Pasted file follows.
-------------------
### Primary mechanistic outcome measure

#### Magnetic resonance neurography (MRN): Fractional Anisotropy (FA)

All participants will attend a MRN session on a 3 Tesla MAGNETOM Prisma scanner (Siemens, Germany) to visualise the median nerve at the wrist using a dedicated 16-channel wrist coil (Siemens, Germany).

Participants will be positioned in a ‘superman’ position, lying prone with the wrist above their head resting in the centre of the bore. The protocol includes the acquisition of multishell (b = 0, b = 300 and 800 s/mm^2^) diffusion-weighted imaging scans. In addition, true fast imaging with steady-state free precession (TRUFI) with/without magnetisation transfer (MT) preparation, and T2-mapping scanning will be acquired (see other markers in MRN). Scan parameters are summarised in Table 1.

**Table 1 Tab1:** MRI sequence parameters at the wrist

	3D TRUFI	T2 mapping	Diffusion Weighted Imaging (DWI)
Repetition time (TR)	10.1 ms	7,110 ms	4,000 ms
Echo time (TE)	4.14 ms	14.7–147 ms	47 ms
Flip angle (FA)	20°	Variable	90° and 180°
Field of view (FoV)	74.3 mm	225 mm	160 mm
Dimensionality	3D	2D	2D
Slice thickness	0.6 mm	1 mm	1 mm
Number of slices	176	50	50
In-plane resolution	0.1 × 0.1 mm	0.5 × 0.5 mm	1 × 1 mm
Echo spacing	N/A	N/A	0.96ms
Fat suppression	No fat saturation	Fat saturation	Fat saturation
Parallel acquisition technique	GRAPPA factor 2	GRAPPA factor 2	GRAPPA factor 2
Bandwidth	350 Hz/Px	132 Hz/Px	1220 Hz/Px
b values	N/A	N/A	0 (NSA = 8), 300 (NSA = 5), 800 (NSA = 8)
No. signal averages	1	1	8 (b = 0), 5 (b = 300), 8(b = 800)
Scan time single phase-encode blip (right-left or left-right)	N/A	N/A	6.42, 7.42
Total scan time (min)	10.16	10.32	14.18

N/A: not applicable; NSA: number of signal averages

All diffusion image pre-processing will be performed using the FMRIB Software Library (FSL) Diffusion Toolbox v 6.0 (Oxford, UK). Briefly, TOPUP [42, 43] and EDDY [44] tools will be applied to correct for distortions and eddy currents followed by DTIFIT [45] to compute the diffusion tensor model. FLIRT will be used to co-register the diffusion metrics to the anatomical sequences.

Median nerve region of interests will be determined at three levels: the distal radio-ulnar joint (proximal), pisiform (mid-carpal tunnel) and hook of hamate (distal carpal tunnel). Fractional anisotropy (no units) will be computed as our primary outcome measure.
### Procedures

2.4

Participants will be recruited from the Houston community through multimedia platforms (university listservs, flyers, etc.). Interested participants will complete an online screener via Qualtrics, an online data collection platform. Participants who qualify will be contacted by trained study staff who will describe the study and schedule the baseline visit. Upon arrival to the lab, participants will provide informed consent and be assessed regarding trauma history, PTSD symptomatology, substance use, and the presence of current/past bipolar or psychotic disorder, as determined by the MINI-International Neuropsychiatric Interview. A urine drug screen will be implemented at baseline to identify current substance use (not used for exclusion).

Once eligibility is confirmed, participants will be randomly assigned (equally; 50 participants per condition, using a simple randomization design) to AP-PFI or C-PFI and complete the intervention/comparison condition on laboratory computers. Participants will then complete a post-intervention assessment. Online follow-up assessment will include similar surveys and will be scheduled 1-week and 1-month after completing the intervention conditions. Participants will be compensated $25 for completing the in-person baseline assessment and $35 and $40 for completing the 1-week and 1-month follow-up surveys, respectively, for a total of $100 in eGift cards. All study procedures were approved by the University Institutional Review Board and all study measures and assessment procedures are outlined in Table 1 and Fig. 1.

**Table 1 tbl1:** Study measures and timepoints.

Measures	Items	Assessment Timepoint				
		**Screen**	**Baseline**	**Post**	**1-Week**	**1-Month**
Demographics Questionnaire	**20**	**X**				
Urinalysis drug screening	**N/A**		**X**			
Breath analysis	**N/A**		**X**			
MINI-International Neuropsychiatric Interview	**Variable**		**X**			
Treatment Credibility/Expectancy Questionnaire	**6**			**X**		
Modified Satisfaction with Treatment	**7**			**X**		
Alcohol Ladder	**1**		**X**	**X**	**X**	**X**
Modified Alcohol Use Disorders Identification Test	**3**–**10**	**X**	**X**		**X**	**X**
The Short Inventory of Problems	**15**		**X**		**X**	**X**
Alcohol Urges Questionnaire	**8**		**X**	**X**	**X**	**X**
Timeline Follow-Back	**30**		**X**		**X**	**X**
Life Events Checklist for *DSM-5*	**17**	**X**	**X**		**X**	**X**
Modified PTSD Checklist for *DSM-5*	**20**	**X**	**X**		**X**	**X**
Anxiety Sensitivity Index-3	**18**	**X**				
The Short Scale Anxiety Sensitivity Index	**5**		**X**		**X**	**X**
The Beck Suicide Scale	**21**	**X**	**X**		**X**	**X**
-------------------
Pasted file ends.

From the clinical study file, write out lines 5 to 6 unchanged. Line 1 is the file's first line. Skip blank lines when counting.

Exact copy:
**Table 1 Tab1:** MRI sequence parameters at the wrist

	3D TRUFI	T2 mapping	Diffusion Weighted Imaging (DWI)